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scale. “It was a blue-collar type of class and my family didn’t really want me to go in that direction,” Fairchild said. “Art was OK, but auto body?” After graduating from high school in 1992, Fairchild left home and traveled to California to attend school at Long Beach State where she received her B.A. She was accompanied by the first
love of her life, a 1979 Chevrolet Blazer. “This thing had rust holes so big, you could put your feet through them, like a Flintstone car,” she said. Fairchild didn’t have money to have the work done on the car while attending college, so she learned how to do everything herself. She worked on the upholstery, the wiring, rebuilt the engine, changed the carpet, did the bodywork, gave the car custom paint job and even made the headlight flip around. “It was quite a truck,” she said. Fiairchild said she spent nearly 10 years working on her Blazer, up until it was stolen from outside her Lakewood apartment before it was finished. “Don’t let the pretty trees fool you,” Fairchild said, “it was a bad neighborhood.” While attending Long Beach State, one of her professors, who also taught at Cerritos College, suggested that she take a course at Cerritos in its automotive collision repair program. In 1997, she enrolled. “All the instructors over at Cerritos were great,” Fairchild said. “They really helped me and didn’t mind starting
at the absolute beginning. If I didn’t know a certain tool, they didn’t pair me up with a guy. They taught me what the tool was and how to use it.” Now as an instructor, she applies that same type of atmosphere in her classroom to motivate her students. She first joined EC in 2009, when the Dean of Industry and Technology Stephanie Rodriguez called Cerritos College and spoke with Bob Asperen, a automotive repair instructor, search-
room, but given the choice between teaching or working at a shop, “I’d rather be in my own garage, working on my own cars, and doing the restorations and customs that I do in my free time,” Fairchild said. Teaching is a challenge for Fairchild, because if her students don’t know how to do something to their car, she has to teach them using words. She finds it tricky to use her student’s hands to fix their car.
“They realize, ‘Oh, she really does know what she’s talking about. Who knew?’” ing for someone to teach a auto repair class. Asperen referred Fairchild as one of his top pupils, which landed Fairchild a teaching position at EC. Fairchild has observed the difference between male and female students who take her class. Her male students are typically young and are a “little shy” at first when they see a female instructor. Where as her female students are more likely to bond with her in the beginning, she said. “There aren’t many girls in the automotive field and I was happy that a woman is teaching the class,” Claudia Callejas, 20, automotive collision repair major, said. As the semester progresses, Fairchild builds a close bond with her students, male or female. She said she notices it’s easier for students to ask questions after gaining their trust and the male students start to “relax a bit.” “They realize, ‘Oh, she really does know what she’s talking about. Who knew?’” Fairchild said. Jesus Perez, 20, auto collision repair major wasn’t intimidated when he first learned a female would be teaching the class. “I was actually looking forward to it,” Perez said, “she motivates you to do better.” Fairchild has worked in auto repair shops and taught students in the class-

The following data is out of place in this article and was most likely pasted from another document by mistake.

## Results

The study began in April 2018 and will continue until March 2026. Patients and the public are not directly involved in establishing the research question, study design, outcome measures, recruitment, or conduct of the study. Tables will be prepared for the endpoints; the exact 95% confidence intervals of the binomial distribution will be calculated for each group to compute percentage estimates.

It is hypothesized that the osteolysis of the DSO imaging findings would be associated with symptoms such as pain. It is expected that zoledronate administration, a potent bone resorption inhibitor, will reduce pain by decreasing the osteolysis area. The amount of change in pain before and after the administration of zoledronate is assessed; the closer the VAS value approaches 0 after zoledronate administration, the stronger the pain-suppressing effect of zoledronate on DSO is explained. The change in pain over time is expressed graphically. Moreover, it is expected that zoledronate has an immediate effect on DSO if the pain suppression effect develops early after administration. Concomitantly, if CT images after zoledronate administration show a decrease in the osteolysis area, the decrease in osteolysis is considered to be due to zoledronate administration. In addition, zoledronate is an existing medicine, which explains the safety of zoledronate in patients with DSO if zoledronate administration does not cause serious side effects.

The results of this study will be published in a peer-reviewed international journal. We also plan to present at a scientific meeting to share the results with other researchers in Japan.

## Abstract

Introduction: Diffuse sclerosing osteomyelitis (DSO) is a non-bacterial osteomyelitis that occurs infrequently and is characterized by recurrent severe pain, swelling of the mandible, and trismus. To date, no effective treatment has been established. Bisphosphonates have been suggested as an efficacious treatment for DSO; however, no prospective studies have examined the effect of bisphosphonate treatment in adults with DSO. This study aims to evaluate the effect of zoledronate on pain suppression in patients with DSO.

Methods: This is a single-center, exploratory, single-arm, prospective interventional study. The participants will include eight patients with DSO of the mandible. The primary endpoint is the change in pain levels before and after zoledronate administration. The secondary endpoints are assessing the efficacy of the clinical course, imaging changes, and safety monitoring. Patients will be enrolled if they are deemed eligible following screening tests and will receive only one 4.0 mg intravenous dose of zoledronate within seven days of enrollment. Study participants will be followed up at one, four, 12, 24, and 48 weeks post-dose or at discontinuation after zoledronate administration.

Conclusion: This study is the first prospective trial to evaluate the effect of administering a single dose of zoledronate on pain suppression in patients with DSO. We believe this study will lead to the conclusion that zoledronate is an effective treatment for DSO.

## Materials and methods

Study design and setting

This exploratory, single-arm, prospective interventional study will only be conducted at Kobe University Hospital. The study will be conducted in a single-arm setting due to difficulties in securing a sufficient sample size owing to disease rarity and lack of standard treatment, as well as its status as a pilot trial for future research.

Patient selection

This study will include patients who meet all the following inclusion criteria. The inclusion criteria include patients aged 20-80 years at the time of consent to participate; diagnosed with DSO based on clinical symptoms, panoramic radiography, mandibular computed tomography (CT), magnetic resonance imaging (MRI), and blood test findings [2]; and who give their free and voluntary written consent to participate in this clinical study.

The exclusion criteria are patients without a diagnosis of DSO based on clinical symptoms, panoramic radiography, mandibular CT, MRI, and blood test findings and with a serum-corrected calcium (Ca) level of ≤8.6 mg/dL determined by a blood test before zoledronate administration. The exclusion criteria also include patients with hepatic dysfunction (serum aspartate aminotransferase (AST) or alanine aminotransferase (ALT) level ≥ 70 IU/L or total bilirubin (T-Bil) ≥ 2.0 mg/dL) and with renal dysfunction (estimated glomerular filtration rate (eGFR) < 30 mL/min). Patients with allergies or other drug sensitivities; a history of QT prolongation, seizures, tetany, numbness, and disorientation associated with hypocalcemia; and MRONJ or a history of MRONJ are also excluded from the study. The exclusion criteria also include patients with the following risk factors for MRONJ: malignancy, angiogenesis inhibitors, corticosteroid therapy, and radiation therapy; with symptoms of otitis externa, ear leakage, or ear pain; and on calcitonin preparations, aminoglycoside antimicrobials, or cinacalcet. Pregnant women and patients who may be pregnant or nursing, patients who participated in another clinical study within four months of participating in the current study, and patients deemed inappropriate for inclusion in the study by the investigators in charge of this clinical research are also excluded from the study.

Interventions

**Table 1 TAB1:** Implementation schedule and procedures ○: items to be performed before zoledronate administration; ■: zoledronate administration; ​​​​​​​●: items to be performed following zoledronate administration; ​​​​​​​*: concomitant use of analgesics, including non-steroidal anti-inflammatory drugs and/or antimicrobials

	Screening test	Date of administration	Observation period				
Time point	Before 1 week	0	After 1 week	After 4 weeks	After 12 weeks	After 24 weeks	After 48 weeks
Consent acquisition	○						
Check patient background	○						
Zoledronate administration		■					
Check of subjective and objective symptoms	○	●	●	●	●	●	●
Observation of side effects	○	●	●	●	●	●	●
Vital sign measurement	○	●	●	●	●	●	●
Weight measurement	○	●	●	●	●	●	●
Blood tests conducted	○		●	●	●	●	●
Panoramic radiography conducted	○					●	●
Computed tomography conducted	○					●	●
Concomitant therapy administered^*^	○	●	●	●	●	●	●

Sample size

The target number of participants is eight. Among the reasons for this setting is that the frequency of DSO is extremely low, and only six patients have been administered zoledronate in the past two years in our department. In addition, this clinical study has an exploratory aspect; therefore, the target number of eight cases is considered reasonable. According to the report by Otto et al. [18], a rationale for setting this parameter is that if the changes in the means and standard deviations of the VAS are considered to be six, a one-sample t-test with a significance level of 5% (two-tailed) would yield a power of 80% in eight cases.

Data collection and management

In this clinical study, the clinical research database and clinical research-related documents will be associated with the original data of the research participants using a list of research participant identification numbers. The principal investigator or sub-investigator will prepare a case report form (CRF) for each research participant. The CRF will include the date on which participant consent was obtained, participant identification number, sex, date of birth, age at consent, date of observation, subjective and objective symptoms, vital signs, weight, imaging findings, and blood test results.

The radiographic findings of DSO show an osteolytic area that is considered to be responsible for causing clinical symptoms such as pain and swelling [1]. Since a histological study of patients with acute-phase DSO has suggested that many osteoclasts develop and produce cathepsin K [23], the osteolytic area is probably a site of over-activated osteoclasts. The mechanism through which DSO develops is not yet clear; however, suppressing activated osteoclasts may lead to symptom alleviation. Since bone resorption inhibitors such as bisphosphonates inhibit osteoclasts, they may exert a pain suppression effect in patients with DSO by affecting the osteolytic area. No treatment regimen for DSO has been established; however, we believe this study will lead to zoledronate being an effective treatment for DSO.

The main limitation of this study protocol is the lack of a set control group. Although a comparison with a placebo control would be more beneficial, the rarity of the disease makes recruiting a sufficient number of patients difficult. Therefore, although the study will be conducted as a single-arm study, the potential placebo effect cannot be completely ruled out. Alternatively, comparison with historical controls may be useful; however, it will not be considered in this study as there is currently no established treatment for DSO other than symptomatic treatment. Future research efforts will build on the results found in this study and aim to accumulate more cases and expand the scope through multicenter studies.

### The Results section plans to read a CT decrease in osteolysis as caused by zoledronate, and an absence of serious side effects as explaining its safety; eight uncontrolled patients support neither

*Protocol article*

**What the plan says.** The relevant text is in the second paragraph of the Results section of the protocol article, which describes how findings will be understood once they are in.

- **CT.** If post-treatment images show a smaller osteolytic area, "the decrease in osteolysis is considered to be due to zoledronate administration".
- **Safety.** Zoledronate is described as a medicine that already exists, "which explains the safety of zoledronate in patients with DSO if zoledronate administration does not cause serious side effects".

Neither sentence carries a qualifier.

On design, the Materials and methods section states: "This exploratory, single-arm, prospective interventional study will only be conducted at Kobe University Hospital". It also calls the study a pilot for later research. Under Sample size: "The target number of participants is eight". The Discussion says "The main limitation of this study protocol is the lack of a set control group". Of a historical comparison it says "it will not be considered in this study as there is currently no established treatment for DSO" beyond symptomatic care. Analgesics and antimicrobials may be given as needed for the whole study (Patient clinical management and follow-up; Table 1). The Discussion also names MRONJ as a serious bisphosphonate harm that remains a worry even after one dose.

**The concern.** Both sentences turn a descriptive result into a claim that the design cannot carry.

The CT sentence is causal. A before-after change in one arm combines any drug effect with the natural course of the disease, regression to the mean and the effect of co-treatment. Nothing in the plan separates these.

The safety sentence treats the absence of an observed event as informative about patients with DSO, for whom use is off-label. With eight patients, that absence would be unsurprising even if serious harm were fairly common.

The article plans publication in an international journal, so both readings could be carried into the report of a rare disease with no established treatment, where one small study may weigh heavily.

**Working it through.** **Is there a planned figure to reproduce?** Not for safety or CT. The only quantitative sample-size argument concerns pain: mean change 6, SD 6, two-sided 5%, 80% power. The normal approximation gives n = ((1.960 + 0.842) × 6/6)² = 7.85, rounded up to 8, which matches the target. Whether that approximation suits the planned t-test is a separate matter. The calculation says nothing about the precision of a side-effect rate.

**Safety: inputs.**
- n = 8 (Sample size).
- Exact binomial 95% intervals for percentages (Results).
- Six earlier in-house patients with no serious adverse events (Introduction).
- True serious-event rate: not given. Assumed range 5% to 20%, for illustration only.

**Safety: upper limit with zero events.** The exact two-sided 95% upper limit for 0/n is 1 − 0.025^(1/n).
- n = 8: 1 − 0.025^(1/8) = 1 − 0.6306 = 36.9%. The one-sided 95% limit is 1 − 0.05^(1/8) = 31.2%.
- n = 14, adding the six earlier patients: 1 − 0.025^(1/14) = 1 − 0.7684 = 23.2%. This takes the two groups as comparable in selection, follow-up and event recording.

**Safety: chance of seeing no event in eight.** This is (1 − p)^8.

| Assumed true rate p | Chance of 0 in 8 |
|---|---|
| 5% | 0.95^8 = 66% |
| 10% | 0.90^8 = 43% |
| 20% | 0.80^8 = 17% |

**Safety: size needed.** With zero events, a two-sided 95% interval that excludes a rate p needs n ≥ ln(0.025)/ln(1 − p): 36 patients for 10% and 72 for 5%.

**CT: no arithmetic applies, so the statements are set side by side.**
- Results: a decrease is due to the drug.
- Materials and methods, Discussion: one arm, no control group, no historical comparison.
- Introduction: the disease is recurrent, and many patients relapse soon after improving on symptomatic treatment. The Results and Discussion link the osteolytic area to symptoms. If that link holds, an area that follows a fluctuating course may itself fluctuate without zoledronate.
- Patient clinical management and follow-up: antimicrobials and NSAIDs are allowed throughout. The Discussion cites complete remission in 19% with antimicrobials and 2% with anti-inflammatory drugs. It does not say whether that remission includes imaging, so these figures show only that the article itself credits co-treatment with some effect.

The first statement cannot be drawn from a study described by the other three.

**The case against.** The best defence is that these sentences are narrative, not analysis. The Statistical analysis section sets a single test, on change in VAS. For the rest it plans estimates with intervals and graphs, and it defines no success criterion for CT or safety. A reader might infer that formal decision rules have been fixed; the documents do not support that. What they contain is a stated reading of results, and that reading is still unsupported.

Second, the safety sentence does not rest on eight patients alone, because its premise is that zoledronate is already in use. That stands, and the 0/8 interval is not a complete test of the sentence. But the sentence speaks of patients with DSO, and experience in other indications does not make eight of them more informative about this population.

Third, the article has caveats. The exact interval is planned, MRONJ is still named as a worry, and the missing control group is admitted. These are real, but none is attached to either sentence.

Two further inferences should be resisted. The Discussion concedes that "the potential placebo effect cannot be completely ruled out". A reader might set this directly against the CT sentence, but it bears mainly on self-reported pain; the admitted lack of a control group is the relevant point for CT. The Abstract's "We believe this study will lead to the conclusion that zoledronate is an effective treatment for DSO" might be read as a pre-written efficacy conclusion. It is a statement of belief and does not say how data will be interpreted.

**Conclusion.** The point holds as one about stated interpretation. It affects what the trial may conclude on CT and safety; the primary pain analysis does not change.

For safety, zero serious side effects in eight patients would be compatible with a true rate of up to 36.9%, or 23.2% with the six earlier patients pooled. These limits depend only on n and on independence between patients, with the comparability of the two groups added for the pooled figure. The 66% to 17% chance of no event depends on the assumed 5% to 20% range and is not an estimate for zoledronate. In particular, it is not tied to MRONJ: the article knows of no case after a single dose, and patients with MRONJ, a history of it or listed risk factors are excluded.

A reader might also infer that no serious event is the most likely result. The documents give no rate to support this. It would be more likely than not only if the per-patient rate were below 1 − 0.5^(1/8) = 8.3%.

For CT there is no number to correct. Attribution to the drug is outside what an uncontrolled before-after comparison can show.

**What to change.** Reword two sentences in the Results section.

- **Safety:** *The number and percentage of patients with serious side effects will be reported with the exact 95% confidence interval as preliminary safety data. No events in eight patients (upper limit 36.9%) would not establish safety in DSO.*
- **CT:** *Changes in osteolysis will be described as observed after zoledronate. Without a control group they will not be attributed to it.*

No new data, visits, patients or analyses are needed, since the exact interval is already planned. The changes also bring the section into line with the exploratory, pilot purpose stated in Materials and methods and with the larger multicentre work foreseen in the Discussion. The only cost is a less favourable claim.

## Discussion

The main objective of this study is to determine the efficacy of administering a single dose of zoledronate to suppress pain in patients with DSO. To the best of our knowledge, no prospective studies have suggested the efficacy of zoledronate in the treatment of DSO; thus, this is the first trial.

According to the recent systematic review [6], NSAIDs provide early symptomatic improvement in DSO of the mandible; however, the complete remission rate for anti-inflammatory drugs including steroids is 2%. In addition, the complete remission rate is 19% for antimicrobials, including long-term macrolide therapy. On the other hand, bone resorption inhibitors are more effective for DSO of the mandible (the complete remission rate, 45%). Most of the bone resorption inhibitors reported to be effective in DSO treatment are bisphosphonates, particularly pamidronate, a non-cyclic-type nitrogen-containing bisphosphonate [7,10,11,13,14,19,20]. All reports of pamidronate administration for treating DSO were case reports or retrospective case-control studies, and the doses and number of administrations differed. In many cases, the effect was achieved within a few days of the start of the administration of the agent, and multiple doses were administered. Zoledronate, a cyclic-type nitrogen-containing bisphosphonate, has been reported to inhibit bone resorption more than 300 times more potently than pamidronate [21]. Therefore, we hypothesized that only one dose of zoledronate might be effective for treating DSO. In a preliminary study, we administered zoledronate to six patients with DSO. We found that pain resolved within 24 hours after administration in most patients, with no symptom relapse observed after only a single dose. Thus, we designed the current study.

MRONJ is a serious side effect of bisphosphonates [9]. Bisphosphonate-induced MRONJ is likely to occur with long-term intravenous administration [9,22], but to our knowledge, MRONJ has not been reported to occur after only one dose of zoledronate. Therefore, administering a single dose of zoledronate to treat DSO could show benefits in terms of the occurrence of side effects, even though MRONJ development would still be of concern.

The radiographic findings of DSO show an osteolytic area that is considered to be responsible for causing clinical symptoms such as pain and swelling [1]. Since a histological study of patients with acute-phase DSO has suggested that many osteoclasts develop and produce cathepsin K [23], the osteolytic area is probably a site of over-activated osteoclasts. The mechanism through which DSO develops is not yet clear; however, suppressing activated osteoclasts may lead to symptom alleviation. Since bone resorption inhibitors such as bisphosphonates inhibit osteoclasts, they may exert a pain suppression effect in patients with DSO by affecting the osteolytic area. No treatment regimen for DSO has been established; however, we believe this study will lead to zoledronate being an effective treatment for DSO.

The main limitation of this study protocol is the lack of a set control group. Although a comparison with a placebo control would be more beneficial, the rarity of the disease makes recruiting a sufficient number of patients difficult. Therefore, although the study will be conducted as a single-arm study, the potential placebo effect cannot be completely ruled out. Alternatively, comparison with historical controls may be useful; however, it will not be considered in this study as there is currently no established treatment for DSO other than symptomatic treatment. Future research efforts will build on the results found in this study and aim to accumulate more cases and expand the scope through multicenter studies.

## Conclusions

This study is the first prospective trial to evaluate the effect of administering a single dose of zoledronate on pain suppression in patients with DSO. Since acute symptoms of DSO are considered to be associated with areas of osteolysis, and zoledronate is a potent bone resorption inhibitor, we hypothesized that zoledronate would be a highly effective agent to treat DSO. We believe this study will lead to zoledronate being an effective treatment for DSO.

However, helping students eventually becomes a rewarding experience for Fairchild when the work is complete and she sees the students’ excitement
from her students when their cars turn out “gorgeous.” “Working in shops is challenging. It’s a fast paced industry where time is money and the less time it takes to complete a job well, the more money you make,” Fairchild said. Although she admires the work that shops do, Fairchild considers herself an artist and doesn’t like working under those conditions. She pays attention to detail and would rather take her time and “do it better than anyone else,” when it comes to working on cars. “It earns me a great reputation, but no money,” she said. “I can’t eat a reputation.” When encountering a person who doesn’t approve of women in a non-traditional industry, she encourages students to continue following their hearts and never give up. “Life is too short, do your job, succeed, smile for the camera, and you don’t have to worry about competing all day long for a job you have every right to be in,” Fairchild said.#WL
Fairchild assists her student Angel Cordero, 20, automotive collision repair major, with his car during lab.
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Singing toward a dream story by Rocky Rivera photos by Amira Petrus